DeSalvo Working On Recapturing Control

DeSalvo has a 1.96 ERA this month

Matt DeSalvo has been one of the most reliable starters for the Scranton Yankees in 2007, and his consistency has made him the top candidate to make emergency starts for the Yankees this season, warranting three promotions to the majors. But with every call-up, DeSalvo's control and overall effectiveness has diminished.

With only a few starts left in the season, DeSalvo is focusing on polishing his command in order to ensure that he gets a long look next year in Spring Training.

"I've been up to the big leagues three times this season," said Matthew DeSalvo. "Every time I go up, I've thrown better I think. I've slowly adjusted and learned more things each time up; I think I pitched better games the last two starts specifically."

DeSalvo's most recent start with the New York Yankees yielded four earned runs, but for the first time in his seven major league starts, DeSalvo struck out more batters than he walked.

His start was promising, but because he was only promoted to start one of the games in a weekend double-header, DeSalvo was optioned back to Triple-A Scranton where he struggled in his next two starts, giving up nine runs and 12 hits in a combined 10 and two-thirds innings pitched.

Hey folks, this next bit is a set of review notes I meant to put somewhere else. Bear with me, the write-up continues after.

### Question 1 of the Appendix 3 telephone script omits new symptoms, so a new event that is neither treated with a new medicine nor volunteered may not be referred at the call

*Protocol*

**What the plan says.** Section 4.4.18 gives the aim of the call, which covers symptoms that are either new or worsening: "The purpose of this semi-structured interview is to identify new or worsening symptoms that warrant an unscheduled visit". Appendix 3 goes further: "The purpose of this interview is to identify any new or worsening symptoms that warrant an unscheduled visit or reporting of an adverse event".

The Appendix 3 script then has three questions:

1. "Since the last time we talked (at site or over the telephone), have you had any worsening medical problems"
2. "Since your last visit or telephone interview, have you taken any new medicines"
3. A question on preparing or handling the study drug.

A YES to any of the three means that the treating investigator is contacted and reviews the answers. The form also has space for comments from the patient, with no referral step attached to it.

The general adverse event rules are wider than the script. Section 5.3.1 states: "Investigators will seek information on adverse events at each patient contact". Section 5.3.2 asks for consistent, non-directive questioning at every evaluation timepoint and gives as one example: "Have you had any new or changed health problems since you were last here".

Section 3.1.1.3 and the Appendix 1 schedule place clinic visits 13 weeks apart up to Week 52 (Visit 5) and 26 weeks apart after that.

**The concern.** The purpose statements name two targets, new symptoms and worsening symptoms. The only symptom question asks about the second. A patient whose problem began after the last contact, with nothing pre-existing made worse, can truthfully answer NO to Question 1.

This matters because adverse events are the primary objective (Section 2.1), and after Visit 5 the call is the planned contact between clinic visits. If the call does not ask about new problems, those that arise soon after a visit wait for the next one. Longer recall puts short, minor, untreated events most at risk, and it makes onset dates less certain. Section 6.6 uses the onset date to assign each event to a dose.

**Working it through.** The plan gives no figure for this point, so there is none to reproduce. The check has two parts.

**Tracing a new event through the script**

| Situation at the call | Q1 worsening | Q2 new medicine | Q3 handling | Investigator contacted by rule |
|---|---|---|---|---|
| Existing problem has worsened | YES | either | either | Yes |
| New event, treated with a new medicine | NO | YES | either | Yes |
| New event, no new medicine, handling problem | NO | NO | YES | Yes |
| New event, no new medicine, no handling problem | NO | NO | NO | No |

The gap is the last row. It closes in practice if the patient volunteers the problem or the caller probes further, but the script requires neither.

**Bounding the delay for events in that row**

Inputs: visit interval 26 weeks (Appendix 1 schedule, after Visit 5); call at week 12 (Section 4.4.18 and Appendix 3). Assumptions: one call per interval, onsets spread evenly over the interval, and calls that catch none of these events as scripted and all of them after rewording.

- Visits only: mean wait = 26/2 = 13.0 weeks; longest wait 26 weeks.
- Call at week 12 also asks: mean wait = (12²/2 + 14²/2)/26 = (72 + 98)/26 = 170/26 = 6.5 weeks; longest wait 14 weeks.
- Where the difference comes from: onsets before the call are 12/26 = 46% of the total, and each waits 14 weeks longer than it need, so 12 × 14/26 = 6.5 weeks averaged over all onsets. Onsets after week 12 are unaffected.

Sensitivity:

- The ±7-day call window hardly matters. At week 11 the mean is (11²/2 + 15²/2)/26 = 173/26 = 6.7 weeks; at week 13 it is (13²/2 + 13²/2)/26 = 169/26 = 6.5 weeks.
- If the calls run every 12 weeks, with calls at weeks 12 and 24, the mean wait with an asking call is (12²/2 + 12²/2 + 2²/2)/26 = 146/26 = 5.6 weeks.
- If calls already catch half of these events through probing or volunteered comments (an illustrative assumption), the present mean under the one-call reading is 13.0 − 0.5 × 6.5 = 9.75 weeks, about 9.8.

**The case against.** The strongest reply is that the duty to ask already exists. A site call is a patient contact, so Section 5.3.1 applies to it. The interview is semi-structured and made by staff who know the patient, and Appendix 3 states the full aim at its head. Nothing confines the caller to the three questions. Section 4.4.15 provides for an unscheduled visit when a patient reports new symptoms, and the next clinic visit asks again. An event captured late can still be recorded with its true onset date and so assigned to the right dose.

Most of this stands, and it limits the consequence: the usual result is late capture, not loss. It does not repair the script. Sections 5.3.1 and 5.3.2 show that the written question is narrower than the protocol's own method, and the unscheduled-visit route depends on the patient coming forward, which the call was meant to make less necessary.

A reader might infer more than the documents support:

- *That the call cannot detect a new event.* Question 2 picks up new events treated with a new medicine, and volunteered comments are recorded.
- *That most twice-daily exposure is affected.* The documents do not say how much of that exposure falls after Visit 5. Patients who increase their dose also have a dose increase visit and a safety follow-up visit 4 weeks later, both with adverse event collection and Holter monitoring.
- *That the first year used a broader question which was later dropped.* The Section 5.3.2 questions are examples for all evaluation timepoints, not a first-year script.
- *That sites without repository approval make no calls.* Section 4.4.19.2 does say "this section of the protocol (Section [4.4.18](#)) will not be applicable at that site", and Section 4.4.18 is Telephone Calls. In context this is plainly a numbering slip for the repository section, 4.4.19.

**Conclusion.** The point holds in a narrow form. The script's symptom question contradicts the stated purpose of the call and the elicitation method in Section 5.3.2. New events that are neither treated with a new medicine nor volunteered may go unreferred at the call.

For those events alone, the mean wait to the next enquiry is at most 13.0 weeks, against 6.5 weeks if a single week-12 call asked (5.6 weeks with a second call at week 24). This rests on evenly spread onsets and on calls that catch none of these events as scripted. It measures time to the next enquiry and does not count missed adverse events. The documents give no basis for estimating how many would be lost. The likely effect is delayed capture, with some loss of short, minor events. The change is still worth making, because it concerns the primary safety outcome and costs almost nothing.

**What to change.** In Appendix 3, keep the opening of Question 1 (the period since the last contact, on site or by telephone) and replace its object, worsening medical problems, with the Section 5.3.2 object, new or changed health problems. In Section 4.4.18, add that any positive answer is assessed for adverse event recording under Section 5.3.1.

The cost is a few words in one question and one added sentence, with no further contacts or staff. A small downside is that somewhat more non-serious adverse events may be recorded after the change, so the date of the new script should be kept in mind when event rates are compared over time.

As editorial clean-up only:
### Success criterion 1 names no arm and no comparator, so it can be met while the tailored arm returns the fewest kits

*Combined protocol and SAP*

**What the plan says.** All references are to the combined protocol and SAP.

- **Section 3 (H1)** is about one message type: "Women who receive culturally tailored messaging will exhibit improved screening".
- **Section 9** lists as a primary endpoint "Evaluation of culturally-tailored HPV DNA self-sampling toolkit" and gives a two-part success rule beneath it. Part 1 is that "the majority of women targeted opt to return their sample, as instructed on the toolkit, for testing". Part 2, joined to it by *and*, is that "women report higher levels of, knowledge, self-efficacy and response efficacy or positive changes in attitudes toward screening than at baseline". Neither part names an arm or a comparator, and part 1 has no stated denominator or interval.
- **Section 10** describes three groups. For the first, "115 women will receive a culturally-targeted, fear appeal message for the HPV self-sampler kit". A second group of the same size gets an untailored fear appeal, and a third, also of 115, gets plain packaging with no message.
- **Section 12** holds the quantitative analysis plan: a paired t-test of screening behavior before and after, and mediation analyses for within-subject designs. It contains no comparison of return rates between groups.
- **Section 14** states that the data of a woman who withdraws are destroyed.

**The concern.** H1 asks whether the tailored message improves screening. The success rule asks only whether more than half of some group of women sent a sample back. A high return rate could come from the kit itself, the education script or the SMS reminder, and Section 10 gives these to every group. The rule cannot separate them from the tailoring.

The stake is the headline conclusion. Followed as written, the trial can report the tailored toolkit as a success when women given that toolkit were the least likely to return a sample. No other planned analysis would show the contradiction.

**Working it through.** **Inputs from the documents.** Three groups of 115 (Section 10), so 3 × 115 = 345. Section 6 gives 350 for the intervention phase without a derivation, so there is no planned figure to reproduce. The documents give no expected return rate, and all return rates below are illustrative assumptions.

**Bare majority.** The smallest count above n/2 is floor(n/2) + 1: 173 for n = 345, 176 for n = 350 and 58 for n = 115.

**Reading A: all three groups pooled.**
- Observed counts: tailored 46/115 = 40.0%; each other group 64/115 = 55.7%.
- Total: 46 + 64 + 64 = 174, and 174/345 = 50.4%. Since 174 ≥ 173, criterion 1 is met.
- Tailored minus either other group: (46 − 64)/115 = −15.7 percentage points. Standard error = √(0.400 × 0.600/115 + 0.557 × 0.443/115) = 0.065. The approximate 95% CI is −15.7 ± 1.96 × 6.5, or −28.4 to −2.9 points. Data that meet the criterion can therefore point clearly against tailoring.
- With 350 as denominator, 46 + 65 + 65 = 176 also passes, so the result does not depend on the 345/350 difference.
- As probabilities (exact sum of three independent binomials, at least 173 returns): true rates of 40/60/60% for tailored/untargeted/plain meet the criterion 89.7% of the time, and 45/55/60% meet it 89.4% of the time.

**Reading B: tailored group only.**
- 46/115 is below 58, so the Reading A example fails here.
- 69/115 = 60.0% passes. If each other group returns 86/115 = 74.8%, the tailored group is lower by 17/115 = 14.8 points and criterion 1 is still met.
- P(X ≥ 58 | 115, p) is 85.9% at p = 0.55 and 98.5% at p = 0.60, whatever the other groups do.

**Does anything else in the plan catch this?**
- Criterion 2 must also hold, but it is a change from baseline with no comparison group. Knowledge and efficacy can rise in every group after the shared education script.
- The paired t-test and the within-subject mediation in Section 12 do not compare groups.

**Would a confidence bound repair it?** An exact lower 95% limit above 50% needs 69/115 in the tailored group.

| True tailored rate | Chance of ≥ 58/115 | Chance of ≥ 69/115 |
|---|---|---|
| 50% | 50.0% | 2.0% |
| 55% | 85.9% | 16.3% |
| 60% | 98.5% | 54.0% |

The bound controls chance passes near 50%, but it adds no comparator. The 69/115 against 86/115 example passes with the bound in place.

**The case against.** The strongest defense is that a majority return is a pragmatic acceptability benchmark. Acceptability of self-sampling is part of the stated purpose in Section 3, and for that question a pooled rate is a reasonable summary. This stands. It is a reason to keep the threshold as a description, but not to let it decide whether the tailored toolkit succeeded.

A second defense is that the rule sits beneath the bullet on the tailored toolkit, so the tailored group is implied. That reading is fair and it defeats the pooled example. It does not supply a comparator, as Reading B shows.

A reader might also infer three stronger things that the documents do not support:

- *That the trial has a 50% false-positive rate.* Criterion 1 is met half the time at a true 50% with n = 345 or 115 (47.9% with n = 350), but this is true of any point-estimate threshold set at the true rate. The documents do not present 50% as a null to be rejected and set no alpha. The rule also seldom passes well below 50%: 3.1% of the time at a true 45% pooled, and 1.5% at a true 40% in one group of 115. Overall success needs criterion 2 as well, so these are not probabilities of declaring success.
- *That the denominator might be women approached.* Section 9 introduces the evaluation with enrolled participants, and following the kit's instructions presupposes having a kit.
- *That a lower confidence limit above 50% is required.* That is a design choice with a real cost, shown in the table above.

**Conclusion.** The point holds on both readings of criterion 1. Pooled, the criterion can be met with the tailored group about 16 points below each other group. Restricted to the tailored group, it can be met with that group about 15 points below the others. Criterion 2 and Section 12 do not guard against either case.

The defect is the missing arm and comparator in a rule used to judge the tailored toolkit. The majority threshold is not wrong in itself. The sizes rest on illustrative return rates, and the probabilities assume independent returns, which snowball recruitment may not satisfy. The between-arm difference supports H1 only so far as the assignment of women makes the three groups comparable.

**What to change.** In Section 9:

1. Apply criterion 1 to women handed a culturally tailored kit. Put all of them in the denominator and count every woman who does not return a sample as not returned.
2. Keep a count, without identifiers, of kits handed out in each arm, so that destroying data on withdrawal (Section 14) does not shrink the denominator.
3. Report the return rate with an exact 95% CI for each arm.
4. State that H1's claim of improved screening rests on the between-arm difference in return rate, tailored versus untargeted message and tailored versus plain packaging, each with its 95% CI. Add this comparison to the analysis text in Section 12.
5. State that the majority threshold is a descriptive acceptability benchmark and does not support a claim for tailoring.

"My control is coming along, but during my last start in New York, I kind of lost it in that last inning. It kind of followed, or carried over with me during my first two starts here."

"Coming back to the minors after a call-up, you start to think to yourself, that you may not get another opportunity. You have to try to put that in hindsight and just play because if you think about that to much, you may not get that chance," said DeSalvo.

"So, my first two starts back were a little rocky. I just had to get my bearings straight, and gather my thoughts with what I still want to accomplish this year. I want to reevaluate myself and improve going forward," he added.

When asked what the key was to recapturing his success at the Triple-A level, DeSalvo instantly answered: "I have to work on keeping the ball down."

DeSalvo's immense repertoire and above average control of his offspeed pitchers are typically his strengths as a starting pitcher, so when his command falters, he is an inefficient pitcher.

"Out of one to ten, my control on my pitches right now feels like an eight. I've been better, but I'm not throwing garbage. My control, and my changeup, has kept me in games. I've thrown worse, but something feels sort of off."

The comfort and confidence are there, so perhaps DeSalvo' control problems may very well be an issue of mechanics.

"I feel comfortable, but the control is not all there yet. It's like a slump for a hitter. Your mechanics feel awkward or foreign to you, or your form feels wrong."

"Instead of working at the knees, you work a few inches up, and that little bit of elevation will hurt you. Guys will start hitting you harder instead of beating the pitch into the ground."

"I just have to get myself calibrated; keeping throwing at the knees and get my offspeed stuff working better and I'll be fine," he added.

DeSalvo seems to have recaptured his command. In his last three starts, DeSalvo has thrown a combined eighteen and one-third innings, while only allowing four earned runs and seven walks. He struck out 14 during that span.

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